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US deal with Afghan tribe promises to reduce Taliban strikes

The deal, in which a prominent tribe has agreed to help stop Taliban attacks in volatile Helmand Province, is being compared with successful efforts in Iraq to use tribal influence against the insurgency there.

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Members from the Taliban stand, after voluntarily handing over their weapons and joining the government, in the Sangin district of Helmand Province on Jan. 1.

Abdul Malik/Reuters

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An agreement between a prominent local tribe and US and Afghan forces in one of the most contested areas of Afghanistan to help stop Taliban attacks could mark an important moment in the war.

News of the deal has sparked much interest throughout Afghanistan and among NATO commanders, and drawn some comparison with efforts in Iraq to use tribal influence against the insurgency there. But it remains unclear how much it can achieve.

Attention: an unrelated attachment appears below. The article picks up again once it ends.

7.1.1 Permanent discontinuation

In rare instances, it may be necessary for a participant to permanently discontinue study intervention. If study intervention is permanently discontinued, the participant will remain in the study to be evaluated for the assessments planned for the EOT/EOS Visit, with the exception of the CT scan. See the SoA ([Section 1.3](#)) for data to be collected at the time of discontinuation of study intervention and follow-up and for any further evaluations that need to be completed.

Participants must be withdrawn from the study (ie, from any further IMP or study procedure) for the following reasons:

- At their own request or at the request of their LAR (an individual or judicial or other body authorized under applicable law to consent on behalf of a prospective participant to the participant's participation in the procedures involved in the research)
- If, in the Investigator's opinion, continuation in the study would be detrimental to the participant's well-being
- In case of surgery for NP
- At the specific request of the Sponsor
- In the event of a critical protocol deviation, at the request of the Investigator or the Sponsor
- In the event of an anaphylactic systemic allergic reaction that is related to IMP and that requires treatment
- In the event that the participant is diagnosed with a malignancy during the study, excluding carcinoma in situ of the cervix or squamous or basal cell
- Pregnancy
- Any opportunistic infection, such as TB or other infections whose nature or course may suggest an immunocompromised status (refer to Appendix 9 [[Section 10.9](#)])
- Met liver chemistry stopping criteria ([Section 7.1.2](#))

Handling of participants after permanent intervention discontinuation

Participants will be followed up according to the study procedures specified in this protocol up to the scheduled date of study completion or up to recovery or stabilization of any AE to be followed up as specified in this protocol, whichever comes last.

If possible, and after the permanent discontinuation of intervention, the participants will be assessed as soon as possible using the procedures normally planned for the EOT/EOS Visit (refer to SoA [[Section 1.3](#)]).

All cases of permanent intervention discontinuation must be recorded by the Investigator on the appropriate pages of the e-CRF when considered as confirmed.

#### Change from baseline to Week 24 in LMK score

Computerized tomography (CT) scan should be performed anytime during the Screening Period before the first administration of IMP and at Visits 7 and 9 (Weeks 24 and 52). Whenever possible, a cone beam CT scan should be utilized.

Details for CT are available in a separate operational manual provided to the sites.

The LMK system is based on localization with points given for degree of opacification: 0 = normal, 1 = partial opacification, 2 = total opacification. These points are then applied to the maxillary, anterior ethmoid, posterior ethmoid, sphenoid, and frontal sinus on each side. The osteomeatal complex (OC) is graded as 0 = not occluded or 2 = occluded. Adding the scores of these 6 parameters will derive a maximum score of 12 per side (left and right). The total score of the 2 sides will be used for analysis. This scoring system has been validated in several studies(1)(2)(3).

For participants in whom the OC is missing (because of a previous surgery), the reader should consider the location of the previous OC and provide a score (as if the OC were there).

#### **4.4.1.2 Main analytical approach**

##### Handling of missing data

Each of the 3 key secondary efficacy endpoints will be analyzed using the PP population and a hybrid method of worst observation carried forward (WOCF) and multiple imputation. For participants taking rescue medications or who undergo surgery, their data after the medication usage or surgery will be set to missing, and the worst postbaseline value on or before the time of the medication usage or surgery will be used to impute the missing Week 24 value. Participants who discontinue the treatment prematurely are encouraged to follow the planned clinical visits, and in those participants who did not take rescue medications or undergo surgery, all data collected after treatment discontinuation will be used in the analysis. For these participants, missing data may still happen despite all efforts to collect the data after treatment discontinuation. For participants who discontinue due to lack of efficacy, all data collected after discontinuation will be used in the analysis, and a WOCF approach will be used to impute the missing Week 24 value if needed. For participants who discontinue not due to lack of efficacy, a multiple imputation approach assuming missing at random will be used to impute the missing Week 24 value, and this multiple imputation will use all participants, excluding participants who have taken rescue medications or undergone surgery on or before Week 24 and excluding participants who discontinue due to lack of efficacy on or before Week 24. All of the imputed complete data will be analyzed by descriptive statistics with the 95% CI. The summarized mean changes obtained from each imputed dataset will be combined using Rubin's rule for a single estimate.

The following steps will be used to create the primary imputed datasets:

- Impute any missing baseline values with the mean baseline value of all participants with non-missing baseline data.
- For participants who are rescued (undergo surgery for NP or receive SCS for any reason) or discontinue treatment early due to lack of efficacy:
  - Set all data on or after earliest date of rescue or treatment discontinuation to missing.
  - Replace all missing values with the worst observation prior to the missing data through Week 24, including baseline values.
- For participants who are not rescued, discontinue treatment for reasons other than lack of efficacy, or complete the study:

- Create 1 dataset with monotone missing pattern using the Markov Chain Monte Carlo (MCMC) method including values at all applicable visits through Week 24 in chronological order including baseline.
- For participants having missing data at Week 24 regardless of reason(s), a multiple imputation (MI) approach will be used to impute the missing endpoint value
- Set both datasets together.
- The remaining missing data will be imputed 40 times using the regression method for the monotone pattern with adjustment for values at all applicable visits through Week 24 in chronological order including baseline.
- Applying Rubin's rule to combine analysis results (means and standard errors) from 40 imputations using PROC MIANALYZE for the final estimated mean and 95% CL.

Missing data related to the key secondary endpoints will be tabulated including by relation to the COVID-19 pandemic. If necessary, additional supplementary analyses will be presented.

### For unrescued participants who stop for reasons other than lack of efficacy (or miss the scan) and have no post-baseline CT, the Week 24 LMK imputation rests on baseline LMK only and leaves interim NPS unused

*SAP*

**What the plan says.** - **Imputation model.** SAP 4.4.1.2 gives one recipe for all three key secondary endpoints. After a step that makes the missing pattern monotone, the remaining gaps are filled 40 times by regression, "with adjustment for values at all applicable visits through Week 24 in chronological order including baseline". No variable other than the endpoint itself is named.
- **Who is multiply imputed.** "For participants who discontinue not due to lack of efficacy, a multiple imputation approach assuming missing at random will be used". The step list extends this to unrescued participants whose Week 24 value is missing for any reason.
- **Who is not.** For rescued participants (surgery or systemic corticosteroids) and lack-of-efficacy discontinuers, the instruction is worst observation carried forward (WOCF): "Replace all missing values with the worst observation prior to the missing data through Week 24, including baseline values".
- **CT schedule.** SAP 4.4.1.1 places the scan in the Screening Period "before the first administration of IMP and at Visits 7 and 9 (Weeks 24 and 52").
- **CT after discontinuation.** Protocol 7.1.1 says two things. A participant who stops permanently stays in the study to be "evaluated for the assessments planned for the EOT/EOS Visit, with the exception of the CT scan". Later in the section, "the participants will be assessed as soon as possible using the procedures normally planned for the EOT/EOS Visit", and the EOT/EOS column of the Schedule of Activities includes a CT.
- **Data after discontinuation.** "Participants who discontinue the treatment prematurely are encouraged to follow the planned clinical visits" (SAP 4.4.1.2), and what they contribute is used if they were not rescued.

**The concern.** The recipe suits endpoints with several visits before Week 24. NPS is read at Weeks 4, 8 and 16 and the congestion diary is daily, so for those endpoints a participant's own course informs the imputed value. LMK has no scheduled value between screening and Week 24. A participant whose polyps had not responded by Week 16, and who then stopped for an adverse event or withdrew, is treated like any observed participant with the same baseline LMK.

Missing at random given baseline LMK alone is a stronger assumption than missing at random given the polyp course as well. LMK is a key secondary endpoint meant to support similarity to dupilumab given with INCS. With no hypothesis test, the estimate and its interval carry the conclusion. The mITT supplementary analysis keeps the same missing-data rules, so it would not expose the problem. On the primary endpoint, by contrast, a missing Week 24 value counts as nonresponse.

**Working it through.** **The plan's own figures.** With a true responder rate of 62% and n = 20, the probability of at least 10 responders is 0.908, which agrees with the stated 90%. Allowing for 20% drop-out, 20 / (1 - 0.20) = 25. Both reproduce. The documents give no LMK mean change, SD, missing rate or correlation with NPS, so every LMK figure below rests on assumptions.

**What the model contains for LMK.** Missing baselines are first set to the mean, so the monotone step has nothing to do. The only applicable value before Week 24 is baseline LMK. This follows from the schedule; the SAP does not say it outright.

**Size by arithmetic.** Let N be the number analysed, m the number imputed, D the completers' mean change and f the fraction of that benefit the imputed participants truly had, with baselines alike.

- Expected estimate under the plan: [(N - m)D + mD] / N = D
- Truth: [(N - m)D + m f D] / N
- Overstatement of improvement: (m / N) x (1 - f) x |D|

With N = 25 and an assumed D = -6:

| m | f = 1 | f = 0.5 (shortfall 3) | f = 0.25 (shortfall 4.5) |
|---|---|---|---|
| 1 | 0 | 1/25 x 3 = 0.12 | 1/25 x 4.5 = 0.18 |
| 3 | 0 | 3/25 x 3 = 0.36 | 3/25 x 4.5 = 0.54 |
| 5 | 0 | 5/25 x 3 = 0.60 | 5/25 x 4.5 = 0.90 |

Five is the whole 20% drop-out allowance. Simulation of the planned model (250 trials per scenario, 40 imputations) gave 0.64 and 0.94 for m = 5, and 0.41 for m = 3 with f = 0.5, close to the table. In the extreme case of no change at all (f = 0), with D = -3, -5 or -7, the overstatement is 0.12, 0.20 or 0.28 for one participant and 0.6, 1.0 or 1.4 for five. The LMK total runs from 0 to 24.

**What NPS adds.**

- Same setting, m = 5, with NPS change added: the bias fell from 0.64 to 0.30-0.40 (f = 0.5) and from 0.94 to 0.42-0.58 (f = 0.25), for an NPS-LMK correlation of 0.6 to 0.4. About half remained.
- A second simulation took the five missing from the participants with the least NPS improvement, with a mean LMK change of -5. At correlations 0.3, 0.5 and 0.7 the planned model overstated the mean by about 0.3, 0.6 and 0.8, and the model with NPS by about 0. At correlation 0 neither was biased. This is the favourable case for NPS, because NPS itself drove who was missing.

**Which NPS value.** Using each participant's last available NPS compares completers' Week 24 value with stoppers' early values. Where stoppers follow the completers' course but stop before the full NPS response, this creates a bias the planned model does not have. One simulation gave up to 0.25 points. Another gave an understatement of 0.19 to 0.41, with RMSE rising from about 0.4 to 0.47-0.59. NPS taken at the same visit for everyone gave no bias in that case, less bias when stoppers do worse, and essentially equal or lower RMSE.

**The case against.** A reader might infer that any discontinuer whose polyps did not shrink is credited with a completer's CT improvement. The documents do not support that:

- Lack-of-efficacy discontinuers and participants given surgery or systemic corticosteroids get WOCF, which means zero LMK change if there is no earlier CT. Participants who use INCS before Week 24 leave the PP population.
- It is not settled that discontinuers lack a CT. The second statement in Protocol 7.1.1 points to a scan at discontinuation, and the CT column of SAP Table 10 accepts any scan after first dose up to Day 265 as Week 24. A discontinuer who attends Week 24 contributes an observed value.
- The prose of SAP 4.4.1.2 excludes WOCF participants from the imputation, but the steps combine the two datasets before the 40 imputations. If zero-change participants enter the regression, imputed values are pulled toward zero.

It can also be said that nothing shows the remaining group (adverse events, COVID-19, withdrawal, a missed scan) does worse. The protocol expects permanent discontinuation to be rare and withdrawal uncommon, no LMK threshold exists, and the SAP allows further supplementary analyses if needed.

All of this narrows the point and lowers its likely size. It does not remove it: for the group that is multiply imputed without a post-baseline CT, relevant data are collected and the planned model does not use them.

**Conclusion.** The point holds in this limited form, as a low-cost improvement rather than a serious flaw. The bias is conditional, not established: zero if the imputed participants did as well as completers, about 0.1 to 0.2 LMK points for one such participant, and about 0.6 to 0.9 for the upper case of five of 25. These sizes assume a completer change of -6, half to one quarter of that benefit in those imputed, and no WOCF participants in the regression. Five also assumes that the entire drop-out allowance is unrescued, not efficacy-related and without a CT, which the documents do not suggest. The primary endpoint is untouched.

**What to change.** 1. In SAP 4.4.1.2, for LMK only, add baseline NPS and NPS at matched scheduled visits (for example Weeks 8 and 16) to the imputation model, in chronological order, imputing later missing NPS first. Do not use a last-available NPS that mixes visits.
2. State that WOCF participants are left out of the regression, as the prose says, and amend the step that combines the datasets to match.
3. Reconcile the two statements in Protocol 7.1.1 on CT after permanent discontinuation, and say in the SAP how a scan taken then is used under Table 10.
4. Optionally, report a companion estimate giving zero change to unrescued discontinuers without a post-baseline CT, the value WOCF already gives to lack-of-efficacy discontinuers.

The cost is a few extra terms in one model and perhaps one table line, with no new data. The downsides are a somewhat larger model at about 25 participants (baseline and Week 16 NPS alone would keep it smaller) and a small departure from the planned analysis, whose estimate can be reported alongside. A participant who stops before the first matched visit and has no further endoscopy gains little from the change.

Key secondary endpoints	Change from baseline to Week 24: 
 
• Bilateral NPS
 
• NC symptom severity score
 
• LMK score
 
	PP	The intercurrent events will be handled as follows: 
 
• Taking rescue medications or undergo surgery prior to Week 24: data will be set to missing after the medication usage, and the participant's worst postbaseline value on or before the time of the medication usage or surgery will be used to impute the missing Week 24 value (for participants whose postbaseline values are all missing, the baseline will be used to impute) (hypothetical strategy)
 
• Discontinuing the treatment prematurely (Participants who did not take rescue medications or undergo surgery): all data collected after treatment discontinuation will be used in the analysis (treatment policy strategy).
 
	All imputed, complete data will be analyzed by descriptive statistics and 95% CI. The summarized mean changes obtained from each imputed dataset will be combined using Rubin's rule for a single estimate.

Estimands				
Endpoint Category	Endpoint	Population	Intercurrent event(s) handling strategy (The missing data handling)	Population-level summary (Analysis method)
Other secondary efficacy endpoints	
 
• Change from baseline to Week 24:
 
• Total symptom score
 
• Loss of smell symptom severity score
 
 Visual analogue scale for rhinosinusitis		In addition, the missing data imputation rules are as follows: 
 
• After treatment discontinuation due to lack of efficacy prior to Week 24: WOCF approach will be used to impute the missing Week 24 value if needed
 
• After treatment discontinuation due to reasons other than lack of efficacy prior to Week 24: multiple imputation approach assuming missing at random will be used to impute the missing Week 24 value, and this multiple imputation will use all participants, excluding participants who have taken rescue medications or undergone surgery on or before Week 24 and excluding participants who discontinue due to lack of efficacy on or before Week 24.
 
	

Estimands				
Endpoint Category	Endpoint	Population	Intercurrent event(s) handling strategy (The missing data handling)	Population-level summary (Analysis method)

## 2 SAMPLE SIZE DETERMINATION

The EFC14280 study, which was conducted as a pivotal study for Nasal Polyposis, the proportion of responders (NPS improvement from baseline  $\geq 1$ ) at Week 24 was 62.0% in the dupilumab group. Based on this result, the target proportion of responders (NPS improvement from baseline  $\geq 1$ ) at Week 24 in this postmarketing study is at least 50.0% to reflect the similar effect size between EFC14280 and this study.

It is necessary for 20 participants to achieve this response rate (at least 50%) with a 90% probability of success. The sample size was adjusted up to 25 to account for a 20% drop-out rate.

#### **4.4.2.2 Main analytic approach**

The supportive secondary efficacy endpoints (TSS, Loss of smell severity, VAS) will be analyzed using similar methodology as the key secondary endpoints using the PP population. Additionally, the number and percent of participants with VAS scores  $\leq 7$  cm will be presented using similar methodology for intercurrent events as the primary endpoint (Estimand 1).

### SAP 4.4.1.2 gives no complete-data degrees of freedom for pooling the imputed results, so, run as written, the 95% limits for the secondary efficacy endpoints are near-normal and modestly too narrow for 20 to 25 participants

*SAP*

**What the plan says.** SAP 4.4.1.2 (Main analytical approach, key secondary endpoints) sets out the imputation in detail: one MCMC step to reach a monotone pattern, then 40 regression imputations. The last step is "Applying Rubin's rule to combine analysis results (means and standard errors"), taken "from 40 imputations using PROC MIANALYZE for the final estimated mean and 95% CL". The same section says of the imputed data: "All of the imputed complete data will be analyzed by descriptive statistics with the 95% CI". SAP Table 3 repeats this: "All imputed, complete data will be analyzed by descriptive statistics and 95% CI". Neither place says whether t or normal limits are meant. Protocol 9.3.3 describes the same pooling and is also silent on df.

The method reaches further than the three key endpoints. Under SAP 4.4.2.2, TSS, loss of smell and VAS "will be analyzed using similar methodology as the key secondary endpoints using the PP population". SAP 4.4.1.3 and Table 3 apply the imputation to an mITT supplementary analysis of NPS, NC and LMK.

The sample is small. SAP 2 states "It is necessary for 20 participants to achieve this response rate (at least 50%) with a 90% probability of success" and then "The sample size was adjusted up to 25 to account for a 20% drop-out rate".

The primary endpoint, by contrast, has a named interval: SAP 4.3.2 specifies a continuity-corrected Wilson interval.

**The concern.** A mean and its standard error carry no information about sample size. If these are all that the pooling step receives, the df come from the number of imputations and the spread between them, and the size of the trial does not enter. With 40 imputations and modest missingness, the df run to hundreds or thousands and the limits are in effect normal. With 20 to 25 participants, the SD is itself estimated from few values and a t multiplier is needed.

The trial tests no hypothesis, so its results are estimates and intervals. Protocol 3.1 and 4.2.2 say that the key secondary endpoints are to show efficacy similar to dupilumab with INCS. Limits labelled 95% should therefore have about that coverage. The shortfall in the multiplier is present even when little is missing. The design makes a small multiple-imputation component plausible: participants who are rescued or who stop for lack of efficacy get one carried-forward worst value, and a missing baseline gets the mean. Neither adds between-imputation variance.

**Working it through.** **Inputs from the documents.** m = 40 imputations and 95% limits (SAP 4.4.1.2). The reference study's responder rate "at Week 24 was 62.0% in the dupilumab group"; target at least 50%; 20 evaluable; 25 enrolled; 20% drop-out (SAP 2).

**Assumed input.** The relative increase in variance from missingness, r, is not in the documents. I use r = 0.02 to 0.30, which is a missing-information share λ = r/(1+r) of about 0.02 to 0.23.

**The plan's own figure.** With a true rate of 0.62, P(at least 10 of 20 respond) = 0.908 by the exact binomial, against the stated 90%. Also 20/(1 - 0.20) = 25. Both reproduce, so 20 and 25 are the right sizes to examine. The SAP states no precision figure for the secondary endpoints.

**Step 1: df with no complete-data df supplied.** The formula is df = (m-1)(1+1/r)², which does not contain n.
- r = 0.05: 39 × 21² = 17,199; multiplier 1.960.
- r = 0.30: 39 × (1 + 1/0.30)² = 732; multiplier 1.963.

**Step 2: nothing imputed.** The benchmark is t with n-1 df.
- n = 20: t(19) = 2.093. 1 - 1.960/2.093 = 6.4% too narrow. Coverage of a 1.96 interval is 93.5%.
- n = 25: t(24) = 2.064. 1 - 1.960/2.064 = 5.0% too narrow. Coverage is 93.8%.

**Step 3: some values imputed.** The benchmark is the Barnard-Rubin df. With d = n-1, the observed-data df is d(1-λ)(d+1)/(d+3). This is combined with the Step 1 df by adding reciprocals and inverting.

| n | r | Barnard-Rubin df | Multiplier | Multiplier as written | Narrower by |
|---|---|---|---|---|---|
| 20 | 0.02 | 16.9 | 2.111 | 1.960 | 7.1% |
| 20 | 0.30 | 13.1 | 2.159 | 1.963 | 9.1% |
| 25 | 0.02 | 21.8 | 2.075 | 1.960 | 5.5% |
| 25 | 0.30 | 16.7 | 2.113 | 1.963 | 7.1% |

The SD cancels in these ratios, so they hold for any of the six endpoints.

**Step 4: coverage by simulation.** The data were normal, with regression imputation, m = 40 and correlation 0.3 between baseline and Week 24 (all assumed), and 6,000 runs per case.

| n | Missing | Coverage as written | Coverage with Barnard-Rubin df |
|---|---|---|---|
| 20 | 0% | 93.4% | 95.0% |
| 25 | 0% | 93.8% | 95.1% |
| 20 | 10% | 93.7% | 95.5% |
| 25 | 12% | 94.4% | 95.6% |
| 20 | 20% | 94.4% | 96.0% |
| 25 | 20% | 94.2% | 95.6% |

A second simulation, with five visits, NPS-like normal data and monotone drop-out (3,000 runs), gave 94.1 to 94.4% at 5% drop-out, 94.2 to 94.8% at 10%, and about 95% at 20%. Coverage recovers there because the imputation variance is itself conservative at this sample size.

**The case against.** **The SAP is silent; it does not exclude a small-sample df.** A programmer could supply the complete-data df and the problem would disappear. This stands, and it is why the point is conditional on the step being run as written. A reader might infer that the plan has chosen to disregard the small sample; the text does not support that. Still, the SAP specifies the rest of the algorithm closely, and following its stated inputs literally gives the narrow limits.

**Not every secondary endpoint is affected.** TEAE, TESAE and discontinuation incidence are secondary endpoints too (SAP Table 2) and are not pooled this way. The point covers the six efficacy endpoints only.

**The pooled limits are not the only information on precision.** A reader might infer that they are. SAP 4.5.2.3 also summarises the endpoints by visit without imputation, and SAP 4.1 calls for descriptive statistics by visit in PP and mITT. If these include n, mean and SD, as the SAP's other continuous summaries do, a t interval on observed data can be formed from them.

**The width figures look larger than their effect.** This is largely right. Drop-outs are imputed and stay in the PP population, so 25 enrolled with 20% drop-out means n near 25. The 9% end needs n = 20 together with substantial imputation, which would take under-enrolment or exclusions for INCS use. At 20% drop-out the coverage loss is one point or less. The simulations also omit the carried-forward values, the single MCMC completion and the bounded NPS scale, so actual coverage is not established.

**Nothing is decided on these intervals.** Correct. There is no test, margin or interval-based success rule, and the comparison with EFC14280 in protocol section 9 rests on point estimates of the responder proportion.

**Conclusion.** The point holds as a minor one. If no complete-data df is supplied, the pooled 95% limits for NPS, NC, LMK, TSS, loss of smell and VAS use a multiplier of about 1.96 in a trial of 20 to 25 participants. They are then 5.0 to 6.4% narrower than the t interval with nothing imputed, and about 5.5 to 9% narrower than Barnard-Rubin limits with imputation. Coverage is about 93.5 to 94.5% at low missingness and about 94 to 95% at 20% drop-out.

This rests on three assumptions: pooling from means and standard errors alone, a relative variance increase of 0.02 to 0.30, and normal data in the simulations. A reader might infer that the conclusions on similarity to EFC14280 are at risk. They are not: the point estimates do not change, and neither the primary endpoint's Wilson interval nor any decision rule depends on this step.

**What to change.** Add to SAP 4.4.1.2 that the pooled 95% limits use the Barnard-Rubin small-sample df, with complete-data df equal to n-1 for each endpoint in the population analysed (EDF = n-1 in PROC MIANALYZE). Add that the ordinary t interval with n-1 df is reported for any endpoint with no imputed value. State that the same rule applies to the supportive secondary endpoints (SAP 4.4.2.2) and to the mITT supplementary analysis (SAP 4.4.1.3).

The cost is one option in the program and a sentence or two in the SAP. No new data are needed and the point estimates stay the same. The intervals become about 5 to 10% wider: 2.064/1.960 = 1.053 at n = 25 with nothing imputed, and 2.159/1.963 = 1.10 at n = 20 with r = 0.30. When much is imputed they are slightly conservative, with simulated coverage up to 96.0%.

“This is very important for the people of Helmand and the government of Helmand. We hope that other areas will do the same thing and be encouraged by this example. Maybe in the future this process will get bigger and bigger,” says Daoud Ahmadi, the spokesperson for the governor of Helmand.

Tribal representatives speak only for their small collection of villages, not the entire tribe or district. So far, no other tribes appear to have made similar agreements.

Alikozai tribal elders, who say they were authorized to speak for the Taliban, approached local government officials nearly a month ago about creating a peace agreement in Sarwan Qala, a network of about 30 villages in Helmand Province’s Sangin district.

In exchange for the release of a local Taliban leader, the village elders agreed to stop Taliban attacks and no longer allow foreign militants into their area, says Shamsullah Sahrayee, a local analyst who is originally from Sarwan Qala but currently lives in Lashkar Gah, the provincial capital.

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